Remi: We became friends and I saw him numbers of times after that. I visited him in the hospital when his hair caught on fire and I saw him once in a while at an award’s show or party.
Brazzil Magazine: They didn’t call you Michael Jackson’s chef. They called you his nutritionist didn’t they?
Remi: Yes. When first I came to the United States, I started learning from other chefs about what is healthy and not healthy. In Brazil, we didn’t worry about what ingredients we used or what happened to someone if they ate something that made them sick. That was just part of regular life there. But in the United States, people cared about what they put into their bodies and I had to learn a lot of things quickly. I am an artist in some way and being a cook, I learned to have a “love for people”. I cared about whether they got a belly-ache from eating my food not only because it needs to be prepared fresh – I always did that – but because of the ingredients themselves. I started substituting different meats in the traditional Brazilian feijoada (see recipe box) and cooking lots of things vegetarian.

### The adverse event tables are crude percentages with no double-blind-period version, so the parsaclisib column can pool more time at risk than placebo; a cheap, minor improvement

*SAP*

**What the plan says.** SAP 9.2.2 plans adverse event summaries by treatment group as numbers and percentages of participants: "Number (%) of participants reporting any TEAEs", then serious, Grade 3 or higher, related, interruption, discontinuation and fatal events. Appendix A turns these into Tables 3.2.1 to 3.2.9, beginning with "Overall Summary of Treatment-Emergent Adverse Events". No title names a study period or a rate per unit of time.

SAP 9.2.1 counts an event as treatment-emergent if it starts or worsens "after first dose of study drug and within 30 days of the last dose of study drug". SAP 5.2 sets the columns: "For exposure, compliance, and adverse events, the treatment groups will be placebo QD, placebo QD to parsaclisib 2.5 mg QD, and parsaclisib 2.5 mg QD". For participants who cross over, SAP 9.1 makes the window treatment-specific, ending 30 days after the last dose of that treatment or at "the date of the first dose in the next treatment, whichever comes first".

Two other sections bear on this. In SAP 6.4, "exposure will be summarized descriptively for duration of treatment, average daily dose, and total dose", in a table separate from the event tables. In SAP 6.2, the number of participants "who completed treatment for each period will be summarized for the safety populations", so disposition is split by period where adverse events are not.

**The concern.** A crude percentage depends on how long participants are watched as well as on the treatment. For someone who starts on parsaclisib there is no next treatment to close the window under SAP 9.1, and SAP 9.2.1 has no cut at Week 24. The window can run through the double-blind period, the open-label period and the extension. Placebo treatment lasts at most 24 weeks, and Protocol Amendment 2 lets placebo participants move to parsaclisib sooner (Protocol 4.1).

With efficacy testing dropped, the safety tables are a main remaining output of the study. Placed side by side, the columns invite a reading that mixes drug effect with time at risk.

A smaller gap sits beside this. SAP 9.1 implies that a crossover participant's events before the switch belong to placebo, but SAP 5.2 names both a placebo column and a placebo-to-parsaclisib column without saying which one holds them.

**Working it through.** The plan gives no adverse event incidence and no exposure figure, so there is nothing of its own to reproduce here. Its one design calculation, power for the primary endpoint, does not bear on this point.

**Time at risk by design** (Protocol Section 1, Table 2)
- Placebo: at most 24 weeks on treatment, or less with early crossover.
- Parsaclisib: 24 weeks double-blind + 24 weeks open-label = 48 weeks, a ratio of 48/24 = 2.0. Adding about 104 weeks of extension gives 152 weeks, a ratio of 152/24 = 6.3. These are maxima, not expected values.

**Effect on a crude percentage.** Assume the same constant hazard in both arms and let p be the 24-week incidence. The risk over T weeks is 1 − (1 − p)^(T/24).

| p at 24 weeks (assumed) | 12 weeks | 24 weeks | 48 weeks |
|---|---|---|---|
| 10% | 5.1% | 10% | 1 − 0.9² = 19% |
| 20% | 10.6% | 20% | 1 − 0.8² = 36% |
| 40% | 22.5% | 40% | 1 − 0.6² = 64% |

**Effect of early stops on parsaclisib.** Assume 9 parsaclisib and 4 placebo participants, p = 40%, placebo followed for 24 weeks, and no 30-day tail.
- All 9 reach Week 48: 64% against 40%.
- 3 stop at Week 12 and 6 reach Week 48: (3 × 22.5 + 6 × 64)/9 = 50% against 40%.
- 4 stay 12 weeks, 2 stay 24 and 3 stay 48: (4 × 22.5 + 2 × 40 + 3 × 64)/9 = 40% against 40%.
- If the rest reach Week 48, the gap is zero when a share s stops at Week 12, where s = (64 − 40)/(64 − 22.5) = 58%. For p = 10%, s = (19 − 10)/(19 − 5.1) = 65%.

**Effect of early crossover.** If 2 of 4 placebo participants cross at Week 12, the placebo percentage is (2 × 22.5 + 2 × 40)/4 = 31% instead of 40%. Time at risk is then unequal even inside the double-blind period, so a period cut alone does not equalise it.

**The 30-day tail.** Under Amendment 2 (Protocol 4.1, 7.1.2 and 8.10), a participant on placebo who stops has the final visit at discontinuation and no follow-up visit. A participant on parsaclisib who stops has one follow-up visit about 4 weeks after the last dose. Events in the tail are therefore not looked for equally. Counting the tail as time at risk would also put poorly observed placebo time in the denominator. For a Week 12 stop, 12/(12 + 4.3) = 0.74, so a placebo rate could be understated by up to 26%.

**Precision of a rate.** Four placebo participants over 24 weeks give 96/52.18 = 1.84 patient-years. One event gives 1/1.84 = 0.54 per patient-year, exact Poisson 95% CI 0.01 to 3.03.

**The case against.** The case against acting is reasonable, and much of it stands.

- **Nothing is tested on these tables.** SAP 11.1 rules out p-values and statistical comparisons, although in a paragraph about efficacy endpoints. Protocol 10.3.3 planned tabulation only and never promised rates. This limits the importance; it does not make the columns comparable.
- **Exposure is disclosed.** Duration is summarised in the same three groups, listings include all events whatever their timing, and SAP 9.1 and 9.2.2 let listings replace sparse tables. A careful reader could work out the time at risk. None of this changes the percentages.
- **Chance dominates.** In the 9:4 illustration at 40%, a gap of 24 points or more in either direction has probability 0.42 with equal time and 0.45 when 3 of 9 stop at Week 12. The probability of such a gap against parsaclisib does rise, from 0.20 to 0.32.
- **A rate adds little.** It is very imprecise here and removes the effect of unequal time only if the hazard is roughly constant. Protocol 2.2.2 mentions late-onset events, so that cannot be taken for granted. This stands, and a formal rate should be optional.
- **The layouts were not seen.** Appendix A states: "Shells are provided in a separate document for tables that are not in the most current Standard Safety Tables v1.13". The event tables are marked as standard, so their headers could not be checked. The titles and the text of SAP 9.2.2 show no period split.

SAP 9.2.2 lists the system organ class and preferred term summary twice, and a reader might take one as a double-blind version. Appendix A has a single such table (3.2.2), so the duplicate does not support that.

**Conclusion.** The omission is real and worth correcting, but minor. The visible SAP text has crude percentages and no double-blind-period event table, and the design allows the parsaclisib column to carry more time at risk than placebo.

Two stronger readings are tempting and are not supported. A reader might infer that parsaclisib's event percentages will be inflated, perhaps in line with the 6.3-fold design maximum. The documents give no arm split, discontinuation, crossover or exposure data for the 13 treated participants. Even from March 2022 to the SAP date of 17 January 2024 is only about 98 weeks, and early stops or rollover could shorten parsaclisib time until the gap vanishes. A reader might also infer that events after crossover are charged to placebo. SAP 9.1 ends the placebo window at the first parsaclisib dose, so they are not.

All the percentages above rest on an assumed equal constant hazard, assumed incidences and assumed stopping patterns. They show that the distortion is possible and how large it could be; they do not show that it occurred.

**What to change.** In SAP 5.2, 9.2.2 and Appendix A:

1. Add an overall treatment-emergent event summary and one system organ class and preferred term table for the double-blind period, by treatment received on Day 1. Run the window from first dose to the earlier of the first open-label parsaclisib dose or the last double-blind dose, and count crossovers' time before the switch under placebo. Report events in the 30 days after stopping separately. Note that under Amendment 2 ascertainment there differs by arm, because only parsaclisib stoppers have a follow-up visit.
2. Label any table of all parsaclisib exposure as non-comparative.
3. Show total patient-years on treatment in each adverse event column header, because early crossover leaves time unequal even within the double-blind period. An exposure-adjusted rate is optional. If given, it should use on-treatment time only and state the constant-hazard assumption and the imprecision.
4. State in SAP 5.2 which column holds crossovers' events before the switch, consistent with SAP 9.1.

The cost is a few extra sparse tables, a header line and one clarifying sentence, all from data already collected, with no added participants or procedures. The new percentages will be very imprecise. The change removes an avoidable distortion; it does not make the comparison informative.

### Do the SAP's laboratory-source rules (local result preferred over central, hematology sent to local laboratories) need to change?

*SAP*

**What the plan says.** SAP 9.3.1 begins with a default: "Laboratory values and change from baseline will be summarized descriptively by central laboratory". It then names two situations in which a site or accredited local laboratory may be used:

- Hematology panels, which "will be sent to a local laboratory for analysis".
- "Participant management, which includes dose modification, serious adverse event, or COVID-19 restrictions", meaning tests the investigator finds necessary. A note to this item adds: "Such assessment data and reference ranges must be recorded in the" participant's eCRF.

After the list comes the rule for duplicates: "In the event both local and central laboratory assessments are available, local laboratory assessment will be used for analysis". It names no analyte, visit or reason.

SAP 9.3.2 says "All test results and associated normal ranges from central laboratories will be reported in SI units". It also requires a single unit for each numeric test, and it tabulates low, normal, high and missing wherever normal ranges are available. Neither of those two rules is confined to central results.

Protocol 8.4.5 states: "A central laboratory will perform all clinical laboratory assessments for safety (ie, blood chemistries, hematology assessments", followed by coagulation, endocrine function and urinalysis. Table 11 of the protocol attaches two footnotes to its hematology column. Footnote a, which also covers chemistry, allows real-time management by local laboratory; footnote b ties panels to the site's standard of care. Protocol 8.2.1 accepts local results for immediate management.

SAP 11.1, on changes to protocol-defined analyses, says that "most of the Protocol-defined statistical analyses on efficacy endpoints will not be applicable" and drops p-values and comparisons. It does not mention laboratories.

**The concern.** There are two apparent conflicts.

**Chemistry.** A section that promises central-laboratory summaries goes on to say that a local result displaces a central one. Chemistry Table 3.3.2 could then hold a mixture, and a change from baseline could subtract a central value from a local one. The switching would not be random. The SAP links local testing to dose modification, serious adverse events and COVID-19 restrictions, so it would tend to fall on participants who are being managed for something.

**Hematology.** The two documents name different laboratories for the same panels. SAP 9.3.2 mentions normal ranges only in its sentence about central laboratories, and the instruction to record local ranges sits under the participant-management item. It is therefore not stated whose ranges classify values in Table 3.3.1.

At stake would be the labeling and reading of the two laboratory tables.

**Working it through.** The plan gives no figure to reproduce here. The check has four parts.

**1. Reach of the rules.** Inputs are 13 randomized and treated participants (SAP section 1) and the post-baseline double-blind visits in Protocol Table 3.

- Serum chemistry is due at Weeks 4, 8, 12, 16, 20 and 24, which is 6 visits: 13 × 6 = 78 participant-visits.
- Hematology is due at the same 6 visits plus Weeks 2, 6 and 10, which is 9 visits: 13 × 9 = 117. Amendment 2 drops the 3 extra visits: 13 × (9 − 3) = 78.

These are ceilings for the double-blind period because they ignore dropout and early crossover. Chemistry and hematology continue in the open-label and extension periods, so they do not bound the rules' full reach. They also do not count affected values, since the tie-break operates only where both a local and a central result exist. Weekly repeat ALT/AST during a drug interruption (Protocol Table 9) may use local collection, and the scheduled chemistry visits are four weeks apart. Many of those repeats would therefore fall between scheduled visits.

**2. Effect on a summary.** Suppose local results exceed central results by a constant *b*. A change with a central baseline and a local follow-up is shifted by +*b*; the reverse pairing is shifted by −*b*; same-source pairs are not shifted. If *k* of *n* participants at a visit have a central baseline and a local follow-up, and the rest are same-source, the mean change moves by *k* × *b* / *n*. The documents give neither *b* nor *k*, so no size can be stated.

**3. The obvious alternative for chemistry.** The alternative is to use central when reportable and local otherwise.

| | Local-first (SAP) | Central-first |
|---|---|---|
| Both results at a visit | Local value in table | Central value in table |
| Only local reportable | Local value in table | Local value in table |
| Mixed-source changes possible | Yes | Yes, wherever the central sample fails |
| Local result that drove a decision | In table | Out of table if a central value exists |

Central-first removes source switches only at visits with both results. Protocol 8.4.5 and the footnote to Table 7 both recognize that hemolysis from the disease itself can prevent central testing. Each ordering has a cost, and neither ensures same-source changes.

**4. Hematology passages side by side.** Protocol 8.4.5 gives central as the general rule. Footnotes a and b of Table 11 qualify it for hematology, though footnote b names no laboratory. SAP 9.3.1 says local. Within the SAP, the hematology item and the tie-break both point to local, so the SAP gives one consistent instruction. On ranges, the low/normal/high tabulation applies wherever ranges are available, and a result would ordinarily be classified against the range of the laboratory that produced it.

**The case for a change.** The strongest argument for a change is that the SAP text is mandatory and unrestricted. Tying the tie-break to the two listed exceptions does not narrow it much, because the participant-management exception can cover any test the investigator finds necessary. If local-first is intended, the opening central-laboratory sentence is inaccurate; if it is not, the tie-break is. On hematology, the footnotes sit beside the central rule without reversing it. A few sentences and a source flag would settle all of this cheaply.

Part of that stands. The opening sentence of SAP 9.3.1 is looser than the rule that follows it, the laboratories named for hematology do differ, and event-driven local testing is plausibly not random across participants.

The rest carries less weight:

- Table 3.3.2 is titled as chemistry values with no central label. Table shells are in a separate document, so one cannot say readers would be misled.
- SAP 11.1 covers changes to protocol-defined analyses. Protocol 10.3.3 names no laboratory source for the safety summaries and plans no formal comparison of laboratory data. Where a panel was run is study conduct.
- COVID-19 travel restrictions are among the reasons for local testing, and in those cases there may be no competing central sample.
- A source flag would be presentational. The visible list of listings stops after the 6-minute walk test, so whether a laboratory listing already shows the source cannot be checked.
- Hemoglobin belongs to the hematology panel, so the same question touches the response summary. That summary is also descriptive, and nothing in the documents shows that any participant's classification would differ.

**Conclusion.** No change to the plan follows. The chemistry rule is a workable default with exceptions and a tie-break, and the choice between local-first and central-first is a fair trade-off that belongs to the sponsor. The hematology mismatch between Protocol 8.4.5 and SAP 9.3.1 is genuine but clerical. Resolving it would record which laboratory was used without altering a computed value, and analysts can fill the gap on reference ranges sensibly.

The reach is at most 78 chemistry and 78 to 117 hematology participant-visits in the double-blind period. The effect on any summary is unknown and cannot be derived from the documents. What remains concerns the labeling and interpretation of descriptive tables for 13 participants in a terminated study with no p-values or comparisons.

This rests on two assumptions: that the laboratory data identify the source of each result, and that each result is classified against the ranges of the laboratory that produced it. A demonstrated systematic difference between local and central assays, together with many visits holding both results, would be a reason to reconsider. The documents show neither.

It was fun for me to cook this new way because in the end, I care about the taste of the food and food cook not only be a wonderful experience, but could also be nutritious and healthy.
I know I must have succeeded because Michael Jackson ate my food and he is very very particular about what he puts into his body. But because Michael is so big, I got a lot of attention around the world during the Thriller tour because they called me his nutritionist. I did after all make him stop having tummy-aches during his tour and he did not have any problem with food while I cooked for him.
O Globo Television in Brazil did a report on me on the show “Fantastico” talking about me as Michael Jackson’s nutritionist. A Japanese magazine also did a story on Michael Jackson’s nutritionist. Then I guess I was not a cook or chef to them. I was a “nutritionist”. But today, I feel that part of being a chef IS being a nutritionist.
Brazzil Magazine: Now we can’t do this interview without talking about your famous salsa. How and when did you come up with it?